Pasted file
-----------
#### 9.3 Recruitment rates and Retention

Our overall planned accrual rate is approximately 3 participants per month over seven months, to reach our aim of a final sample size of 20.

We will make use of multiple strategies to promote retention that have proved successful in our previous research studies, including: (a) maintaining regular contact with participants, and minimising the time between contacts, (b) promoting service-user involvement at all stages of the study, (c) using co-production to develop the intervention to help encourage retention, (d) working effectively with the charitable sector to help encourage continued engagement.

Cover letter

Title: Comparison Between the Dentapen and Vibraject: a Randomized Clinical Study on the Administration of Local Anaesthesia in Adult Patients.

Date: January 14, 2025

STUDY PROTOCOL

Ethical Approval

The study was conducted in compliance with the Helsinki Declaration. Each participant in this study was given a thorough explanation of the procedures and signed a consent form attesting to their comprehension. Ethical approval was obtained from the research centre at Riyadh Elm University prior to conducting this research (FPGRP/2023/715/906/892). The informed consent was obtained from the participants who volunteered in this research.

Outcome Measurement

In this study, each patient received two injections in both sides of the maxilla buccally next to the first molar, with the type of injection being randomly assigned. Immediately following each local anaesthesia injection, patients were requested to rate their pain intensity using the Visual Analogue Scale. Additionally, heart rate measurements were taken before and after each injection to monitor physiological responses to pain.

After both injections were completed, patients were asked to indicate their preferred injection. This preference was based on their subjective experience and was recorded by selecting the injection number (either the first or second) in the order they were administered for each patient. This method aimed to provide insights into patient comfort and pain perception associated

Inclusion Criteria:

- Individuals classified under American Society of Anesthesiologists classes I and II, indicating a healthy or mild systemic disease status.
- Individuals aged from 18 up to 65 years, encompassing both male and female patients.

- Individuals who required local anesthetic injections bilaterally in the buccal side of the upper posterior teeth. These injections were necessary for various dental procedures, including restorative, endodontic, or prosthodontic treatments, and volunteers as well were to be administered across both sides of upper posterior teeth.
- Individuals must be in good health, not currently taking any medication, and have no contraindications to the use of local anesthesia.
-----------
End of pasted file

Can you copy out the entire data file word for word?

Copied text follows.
#### 9.3 Recruitment rates and Retention

Our overall planned accrual rate is approximately 3 participants per month over seven months, to reach our aim of a final sample size of 20.

We will make use of multiple strategies to promote retention that have proved successful in our previous research studies, including: (a) maintaining regular contact with participants, and minimising the time between contacts, (b) promoting service-user involvement at all stages of the study, (c) using co-production to develop the intervention to help encourage retention, (d) working effectively with the charitable sector to help encourage continued engagement.

Cover letter

Title: Comparison Between the Dentapen and Vibraject: a Randomized Clinical Study on the Administration of Local Anaesthesia in Adult Patients.

Date: January 14, 2025

STUDY PROTOCOL

Ethical Approval

The study was conducted in compliance with the Helsinki Declaration. Each participant in this study was given a thorough explanation of the procedures and signed a consent form attesting to their comprehension. Ethical approval was obtained from the research centre at Riyadh Elm University prior to conducting this research (FPGRP/2023/715/906/892). The informed consent was obtained from the participants who volunteered in this research.

Outcome Measurement

In this study, each patient received two injections in both sides of the maxilla buccally next to the first molar, with the type of injection being randomly assigned. Immediately following each local anaesthesia injection, patients were requested to rate their pain intensity using the Visual Analogue Scale. Additionally, heart rate measurements were taken before and after each injection to monitor physiological responses to pain.

After both injections were completed, patients were asked to indicate their preferred injection. This preference was based on their subjective experience and was recorded by selecting the injection number (either the first or second) in the order they were administered for each patient. This method aimed to provide insights into patient comfort and pain perception associated

Inclusion Criteria:

- Individuals classified under American Society of Anesthesiologists classes I and II, indicating a healthy or mild systemic disease status.
- Individuals aged from 18 up to 65 years, encompassing both male and female patients.

- Individuals who required local anesthetic injections bilaterally in the buccal side of the upper posterior teeth. These injections were necessary for various dental procedures, including restorative, endodontic, or prosthodontic treatments, and volunteers as well were to be administered across both sides of upper posterior teeth.
- Individuals must be in good health, not currently taking any medication, and have no contraindications to the use of local anesthesia.